For the second time in many years, the Dallas Mavericks have gotten off to a slow start in the regular season. Coupled with some cringe-worthy losses, the Mavericks have encountered poor play from some of their role players and questionable coaching decisions from Jason Kidd.
New free agent acquisition JaVale McGee has essentially been benched, Facu Campazzo was waived for Kemba Walker and Jaden Hardy has torn up the G League but can’t seem to get any minutes on the NBA roster. While the Mavericks did recover from their slow start last year to eventually make the Western Conference Finals, the question becomes whether this year’s team can pull off the same turnaround as last year’s version.
The 2021-2022 season saw the Mavericks faced with adversity right off the bat. Much like this year, the Mavericks sat at .500 in early December, their early season mired in two and three game losing streaks and continued unavailability and questionable fit of Kristaps Porziņģis. In Jason Kidd’s first season as head coach with the Mavericks, Dallas also suffered from defensive breakdowns, numerous lineup changes and a sluggish early season start from Luka Dončić. As the calendar shifted from December to January, however, the Mavericks soon found their identity as a gritty defensive team that knocked down shots at opportune time while Dončić took games over when necessary. GM Nico Harrison also shook up the roster, bringing in Spencer Dinwiddie and Dāvis Bertāns in exchange for Porziņģis, giving Dallas more depth. In turn, the Mavericks ended up winning 34 of their final 46 games, shocked the NBA by beating the Phoenix Suns in the semi-finals and making the Western Conference Finals.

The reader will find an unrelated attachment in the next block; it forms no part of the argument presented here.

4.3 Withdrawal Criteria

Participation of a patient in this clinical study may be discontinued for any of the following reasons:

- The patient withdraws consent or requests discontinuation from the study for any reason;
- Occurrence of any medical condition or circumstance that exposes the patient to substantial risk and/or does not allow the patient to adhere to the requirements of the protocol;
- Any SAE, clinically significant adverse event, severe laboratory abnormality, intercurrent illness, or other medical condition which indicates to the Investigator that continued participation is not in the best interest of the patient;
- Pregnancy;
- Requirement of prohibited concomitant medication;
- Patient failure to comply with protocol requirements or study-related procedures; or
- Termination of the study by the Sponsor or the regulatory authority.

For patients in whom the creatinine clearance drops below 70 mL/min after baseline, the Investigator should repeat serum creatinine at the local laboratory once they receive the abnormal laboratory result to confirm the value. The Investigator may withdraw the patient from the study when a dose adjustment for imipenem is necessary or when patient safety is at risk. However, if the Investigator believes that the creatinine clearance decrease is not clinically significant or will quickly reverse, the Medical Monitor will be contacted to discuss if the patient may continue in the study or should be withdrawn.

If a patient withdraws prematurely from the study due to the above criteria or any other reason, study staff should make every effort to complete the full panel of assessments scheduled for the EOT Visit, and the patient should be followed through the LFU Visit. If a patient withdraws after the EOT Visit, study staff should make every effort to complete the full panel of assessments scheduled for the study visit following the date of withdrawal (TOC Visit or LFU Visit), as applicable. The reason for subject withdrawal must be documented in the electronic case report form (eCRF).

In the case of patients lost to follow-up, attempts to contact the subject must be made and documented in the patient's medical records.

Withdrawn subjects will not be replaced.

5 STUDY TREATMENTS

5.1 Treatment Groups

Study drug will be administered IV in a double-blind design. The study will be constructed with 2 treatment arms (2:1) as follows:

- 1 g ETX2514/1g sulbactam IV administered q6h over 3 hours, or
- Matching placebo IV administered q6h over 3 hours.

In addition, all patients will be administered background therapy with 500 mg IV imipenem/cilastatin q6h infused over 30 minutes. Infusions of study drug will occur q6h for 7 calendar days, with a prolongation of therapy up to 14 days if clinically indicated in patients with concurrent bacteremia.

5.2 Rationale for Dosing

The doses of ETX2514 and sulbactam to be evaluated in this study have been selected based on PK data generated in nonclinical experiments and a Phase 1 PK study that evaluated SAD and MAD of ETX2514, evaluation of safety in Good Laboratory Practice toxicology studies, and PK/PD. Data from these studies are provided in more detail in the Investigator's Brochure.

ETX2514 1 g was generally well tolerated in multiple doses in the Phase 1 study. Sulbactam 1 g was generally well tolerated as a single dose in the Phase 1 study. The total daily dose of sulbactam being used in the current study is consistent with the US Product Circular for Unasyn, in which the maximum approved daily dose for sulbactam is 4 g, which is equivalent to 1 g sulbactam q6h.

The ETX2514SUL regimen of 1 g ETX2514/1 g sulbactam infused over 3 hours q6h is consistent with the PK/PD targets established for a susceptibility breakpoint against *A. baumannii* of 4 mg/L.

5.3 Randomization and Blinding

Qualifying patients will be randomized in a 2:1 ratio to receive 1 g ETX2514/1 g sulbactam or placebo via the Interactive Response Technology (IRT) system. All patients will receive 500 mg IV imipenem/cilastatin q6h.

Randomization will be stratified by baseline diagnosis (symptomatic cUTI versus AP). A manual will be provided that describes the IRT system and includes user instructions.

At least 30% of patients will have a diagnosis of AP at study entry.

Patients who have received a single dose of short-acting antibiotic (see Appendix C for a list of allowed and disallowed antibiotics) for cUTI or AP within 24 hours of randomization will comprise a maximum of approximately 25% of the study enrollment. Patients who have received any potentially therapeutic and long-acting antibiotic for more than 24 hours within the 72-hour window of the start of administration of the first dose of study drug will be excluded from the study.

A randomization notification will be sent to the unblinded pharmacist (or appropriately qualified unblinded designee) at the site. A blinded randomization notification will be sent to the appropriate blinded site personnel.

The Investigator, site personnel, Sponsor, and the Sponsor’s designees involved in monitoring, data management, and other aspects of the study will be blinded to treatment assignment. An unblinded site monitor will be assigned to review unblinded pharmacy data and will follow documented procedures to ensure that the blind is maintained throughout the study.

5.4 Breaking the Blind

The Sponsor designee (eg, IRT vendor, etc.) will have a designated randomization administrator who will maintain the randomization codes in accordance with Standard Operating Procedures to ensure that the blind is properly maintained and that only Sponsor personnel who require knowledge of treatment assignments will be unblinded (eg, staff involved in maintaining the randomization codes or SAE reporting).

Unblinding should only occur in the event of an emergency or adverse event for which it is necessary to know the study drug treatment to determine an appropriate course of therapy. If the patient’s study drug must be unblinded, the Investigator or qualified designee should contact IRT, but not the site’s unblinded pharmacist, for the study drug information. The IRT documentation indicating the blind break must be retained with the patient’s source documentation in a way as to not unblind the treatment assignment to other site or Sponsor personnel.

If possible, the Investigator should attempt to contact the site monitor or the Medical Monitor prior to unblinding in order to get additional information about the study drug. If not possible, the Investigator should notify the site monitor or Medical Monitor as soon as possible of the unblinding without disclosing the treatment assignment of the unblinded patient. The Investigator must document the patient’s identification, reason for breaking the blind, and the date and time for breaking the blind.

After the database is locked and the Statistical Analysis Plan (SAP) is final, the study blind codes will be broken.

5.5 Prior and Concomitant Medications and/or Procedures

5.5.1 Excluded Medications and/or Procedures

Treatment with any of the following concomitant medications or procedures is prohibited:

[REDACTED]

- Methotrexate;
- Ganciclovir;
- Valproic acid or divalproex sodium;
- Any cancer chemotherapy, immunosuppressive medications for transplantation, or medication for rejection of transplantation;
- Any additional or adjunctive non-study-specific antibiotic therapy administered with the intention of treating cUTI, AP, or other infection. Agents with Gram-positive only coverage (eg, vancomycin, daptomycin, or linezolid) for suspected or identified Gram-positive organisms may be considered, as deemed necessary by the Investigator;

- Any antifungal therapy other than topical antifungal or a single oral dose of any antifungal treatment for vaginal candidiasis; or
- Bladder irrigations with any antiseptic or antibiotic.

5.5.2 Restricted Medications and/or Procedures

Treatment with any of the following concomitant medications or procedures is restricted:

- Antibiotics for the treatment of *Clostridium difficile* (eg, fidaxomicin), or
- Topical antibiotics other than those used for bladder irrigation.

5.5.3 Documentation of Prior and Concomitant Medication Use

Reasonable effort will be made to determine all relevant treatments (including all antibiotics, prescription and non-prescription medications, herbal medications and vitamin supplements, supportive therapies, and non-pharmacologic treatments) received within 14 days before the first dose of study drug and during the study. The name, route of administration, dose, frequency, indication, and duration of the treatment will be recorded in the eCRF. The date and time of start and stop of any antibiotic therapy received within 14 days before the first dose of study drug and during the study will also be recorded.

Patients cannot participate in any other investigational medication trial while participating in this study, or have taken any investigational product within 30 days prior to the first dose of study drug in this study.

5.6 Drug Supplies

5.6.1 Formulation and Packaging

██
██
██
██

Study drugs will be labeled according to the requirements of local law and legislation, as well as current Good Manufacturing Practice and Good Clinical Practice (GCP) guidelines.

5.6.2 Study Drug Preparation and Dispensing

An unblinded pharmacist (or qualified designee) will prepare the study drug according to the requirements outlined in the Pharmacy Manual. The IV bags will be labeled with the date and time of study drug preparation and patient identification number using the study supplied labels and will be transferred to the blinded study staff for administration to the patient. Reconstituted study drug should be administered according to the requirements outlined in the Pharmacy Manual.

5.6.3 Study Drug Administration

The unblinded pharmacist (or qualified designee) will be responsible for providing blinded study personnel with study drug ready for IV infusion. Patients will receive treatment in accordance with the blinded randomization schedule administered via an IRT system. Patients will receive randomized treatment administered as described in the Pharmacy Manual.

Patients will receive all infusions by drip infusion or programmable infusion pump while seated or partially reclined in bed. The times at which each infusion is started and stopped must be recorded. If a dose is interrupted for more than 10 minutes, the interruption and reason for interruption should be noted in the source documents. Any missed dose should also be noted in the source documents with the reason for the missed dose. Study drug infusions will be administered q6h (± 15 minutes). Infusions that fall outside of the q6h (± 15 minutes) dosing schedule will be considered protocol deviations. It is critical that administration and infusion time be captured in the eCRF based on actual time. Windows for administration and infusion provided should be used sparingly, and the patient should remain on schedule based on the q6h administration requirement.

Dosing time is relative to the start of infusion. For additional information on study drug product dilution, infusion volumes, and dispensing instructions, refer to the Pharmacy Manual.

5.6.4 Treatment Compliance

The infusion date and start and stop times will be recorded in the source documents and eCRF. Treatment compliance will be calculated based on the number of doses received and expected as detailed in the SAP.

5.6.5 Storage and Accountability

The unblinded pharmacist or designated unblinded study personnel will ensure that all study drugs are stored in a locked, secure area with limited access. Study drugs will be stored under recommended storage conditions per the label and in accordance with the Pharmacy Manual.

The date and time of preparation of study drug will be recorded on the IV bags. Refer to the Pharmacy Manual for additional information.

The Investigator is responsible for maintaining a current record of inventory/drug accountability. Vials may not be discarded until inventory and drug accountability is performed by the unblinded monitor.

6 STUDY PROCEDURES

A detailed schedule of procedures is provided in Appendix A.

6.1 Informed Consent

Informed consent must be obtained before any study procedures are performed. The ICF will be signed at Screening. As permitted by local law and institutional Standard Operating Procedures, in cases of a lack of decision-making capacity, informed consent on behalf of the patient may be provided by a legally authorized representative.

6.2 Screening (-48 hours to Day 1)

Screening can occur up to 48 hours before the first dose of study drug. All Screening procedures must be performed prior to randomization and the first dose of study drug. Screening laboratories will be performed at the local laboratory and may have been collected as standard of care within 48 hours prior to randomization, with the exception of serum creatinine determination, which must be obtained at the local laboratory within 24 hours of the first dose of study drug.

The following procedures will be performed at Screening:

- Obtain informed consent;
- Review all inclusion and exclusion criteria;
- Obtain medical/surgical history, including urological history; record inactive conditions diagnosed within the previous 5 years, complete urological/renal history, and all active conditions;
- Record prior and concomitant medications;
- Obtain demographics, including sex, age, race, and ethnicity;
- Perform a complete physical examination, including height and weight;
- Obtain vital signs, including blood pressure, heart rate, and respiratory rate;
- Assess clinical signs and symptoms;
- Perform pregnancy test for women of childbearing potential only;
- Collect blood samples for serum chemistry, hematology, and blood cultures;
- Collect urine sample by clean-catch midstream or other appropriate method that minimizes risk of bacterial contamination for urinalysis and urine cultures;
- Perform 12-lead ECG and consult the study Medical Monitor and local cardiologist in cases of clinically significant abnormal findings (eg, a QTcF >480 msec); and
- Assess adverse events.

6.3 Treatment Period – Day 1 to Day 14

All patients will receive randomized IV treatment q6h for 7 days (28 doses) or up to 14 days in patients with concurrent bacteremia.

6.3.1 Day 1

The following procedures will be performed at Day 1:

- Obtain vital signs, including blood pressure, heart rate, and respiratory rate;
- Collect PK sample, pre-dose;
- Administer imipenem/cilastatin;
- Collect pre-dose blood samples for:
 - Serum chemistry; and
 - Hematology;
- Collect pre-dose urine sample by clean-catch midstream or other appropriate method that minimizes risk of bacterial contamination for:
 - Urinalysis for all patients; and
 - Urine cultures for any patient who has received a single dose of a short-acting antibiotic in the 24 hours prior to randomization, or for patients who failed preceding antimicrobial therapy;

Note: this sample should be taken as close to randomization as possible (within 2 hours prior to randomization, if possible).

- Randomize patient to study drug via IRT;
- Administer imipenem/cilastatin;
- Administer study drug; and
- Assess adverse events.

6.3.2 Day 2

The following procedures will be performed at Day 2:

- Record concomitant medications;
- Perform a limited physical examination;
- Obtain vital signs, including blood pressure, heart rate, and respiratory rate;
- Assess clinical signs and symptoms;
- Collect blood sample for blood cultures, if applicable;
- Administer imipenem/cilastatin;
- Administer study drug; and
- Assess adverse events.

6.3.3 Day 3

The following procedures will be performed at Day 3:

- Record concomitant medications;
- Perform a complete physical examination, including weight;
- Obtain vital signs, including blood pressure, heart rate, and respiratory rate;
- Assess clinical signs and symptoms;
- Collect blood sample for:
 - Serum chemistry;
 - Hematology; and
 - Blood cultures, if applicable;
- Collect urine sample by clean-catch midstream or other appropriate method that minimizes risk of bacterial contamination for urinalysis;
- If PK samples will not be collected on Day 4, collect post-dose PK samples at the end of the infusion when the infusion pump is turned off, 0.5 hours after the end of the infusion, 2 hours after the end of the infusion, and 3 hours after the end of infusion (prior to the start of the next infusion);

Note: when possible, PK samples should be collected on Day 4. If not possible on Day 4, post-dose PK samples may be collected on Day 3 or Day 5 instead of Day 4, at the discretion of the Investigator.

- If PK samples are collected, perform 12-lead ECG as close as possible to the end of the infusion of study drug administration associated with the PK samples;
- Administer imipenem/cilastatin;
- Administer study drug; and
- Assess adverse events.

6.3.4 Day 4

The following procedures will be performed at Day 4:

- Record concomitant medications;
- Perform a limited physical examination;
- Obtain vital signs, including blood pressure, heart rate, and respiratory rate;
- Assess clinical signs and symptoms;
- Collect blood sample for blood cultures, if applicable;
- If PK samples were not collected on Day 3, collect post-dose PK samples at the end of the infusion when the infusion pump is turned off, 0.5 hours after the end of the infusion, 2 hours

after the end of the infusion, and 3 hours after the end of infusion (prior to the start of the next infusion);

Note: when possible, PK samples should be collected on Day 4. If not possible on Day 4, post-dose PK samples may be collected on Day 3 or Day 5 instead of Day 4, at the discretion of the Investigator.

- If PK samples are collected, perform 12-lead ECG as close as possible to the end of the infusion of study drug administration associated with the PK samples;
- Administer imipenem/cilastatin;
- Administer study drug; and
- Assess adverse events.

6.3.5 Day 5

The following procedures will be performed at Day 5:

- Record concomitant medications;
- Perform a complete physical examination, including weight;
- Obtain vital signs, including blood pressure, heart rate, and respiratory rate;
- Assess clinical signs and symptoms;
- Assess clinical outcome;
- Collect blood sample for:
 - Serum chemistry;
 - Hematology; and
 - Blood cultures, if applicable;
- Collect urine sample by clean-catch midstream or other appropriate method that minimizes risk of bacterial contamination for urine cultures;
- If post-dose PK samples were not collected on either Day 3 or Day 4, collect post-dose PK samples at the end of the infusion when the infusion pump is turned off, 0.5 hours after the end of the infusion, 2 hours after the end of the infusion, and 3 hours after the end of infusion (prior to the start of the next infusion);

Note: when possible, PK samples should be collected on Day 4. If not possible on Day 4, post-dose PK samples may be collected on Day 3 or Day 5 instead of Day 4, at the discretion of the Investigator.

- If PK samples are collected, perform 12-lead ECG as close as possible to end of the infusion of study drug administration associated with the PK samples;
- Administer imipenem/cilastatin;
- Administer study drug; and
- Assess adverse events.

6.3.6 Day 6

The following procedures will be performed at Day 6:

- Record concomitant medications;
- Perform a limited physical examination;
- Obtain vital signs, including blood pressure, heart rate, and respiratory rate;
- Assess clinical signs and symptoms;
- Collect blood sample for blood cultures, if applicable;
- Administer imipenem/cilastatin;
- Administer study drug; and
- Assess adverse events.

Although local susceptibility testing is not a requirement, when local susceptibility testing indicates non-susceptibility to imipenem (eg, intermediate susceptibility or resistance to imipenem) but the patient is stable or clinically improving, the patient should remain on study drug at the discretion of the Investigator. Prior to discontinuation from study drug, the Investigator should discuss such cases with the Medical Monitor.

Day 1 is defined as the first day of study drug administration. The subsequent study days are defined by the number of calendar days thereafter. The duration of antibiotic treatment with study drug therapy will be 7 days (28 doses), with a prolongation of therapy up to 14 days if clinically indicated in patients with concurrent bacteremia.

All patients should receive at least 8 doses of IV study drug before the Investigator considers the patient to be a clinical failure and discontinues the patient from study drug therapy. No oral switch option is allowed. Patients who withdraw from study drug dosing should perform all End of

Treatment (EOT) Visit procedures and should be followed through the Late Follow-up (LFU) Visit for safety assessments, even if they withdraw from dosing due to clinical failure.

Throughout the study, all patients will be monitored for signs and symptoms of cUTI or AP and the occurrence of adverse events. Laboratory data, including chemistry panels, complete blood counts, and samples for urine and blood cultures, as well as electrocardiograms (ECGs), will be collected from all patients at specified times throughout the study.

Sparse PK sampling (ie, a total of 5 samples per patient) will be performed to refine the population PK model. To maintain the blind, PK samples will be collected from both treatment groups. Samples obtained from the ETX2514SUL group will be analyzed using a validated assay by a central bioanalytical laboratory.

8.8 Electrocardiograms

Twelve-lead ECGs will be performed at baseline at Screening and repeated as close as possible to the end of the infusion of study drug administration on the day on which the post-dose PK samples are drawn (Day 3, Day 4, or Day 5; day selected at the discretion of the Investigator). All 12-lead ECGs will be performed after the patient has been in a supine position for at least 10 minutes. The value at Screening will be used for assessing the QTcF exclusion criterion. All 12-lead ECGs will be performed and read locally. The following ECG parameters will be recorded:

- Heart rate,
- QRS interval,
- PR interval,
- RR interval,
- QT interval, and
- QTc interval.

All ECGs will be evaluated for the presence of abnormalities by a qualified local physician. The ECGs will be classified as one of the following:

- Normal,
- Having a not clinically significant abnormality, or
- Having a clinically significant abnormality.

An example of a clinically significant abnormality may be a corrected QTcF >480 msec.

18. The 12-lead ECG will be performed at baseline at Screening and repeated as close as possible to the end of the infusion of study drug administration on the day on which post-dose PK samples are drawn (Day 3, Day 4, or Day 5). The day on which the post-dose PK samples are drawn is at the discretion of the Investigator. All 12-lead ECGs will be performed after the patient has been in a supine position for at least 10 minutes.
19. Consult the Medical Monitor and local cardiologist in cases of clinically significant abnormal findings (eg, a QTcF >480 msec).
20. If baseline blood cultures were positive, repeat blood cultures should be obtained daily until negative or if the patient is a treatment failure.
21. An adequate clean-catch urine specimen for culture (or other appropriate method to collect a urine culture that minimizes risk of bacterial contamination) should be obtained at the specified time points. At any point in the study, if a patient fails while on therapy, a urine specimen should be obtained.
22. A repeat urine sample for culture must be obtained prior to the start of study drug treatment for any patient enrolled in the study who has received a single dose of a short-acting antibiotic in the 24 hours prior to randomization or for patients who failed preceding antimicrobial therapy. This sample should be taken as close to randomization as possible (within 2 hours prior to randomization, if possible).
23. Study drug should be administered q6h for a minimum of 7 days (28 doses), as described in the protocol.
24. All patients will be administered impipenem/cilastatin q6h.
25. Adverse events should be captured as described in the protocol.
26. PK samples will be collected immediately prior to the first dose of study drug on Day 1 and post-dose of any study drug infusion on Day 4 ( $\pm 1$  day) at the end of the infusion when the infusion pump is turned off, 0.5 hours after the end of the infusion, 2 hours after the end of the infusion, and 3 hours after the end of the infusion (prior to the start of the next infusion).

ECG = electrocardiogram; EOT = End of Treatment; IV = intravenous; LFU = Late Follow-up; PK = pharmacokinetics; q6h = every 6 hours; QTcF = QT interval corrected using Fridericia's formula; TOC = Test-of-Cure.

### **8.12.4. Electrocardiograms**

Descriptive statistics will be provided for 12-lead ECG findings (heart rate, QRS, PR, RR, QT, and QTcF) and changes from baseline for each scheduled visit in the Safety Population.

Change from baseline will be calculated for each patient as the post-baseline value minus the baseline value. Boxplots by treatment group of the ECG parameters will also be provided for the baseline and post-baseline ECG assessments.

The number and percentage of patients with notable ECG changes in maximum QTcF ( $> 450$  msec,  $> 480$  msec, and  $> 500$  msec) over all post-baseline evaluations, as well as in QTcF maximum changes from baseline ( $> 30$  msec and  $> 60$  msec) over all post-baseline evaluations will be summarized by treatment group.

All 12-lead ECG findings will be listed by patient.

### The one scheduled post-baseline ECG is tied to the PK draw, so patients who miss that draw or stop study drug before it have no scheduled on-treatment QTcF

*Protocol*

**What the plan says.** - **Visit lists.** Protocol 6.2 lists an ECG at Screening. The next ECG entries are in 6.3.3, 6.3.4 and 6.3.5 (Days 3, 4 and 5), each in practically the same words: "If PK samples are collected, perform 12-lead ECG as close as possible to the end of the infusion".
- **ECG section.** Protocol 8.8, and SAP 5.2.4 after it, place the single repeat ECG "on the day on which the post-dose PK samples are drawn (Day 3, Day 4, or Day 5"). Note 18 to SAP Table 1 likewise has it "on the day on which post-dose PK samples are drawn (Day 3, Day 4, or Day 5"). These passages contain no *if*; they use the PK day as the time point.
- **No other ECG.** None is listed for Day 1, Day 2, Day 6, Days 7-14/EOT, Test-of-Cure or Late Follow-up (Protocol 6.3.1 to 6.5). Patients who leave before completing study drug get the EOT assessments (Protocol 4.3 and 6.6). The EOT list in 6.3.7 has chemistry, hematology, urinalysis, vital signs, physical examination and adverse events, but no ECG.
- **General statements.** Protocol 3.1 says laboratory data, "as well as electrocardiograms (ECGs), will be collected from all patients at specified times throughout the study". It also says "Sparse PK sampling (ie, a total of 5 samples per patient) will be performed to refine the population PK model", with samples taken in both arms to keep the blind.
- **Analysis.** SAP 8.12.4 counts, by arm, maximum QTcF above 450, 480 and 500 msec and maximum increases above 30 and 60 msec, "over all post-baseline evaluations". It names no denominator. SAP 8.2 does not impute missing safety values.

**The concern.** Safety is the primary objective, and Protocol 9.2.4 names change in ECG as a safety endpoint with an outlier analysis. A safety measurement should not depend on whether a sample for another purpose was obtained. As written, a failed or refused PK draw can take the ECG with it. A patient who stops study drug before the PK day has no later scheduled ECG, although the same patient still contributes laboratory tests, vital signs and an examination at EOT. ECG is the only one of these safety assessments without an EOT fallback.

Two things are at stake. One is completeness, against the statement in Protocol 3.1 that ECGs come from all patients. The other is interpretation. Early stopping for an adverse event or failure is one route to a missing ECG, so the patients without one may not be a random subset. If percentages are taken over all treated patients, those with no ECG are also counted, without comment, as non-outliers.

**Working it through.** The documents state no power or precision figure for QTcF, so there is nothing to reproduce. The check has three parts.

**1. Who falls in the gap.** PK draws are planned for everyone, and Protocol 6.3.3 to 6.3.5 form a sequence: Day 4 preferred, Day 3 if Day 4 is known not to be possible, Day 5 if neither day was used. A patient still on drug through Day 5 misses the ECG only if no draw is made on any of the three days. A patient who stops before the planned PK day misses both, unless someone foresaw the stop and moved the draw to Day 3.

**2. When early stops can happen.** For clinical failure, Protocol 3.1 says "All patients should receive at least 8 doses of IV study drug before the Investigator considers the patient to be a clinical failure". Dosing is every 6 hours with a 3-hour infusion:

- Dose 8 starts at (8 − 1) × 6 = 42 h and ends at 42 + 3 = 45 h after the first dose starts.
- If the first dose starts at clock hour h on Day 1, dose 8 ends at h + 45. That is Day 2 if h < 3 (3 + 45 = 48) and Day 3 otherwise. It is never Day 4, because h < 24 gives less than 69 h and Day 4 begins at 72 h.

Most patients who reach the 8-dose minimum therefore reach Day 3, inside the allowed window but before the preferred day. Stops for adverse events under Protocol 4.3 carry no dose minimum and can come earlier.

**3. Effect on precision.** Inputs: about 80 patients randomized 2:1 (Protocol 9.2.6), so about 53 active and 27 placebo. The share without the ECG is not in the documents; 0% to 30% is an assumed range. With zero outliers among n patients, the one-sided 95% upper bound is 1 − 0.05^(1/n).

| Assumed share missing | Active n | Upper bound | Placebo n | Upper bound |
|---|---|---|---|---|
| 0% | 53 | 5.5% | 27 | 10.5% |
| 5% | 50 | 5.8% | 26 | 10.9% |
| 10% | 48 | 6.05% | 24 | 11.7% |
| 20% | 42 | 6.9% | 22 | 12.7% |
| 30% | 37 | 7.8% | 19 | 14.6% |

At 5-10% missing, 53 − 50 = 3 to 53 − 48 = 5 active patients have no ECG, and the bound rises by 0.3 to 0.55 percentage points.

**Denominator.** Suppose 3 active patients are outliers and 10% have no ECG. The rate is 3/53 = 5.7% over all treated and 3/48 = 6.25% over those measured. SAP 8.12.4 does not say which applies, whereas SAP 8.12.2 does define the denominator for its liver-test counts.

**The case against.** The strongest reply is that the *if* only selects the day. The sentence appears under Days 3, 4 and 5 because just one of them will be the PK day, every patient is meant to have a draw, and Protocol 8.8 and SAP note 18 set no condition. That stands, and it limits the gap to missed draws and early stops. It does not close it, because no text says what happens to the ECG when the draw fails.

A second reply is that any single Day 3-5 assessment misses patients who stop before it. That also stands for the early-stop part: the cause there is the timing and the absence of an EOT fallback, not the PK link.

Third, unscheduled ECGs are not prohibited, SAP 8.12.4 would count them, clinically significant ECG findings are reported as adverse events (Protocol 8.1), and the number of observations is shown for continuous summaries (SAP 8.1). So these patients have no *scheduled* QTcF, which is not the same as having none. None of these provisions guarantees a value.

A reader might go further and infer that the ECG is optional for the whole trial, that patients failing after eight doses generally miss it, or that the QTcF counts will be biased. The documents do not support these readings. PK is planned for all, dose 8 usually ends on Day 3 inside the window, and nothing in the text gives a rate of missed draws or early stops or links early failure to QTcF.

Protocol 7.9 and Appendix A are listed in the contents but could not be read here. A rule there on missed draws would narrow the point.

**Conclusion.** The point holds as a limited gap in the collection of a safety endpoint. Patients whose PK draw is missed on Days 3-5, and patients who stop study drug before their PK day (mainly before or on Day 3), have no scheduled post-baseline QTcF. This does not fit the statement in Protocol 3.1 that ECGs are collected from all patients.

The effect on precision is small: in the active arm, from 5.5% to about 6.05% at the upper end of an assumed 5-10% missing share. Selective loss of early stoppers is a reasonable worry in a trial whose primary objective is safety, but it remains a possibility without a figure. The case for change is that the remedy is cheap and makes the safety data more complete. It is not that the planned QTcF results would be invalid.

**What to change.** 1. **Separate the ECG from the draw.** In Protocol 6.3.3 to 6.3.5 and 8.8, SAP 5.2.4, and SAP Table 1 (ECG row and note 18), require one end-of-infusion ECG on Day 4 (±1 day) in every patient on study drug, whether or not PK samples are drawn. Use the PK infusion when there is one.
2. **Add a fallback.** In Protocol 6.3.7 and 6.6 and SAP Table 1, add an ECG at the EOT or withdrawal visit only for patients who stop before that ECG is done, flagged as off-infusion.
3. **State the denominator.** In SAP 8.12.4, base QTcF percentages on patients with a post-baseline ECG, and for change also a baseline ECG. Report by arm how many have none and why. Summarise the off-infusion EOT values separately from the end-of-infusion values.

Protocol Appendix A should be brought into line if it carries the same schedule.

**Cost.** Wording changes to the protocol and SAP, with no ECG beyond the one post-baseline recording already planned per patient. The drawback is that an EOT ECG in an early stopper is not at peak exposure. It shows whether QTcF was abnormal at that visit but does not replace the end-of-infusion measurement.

The sharp turnaround for Dallas was based on a few factors. Clearly, the Mavericks improvement on defense cannot go unnoticed. Jason Kidd’s coaching staff and their demand for excellence on the defensive end showed as the season progressed. Jalen Brunson came into his own as well. Brunson played a much more prominent role on this team after the injury to Tim Hardaway, Jr., and he showed great improvement from his first few years in the NBA alongside Dončić. Even with the injury to Hardaway, Jr., the Mavericks arguably had another star alongside Dončić that allowed for Dallas to play two ball handlers at once and have another (Dinwiddie) off the bench. Opposing defenses couldn’t key in on Dončić as either Brunson or Dinwiddie could create offense as well. Other key players such as Dorian Finney-Smith and Reggie Bullock improved as the season went on. Bullock worked his way into the starting lineup after a slow start and the trade of Porziņģis.
The slow starts are relatively based on the same factors. Dallas has lost leads late in games or has had to play from behind early on. November has not been kind to the Mavericks the last two years either. Last year, the Mavericks went 6-7 in the month of November. This year, the Mavericks played one extra game in November…and finished 7-7. Dallas has incurred lineup changes as well, with Dwight Powell now in the starting lineup as opposed to JaVale McGee while Hardaway Jr. has replaced Reggie Bullock.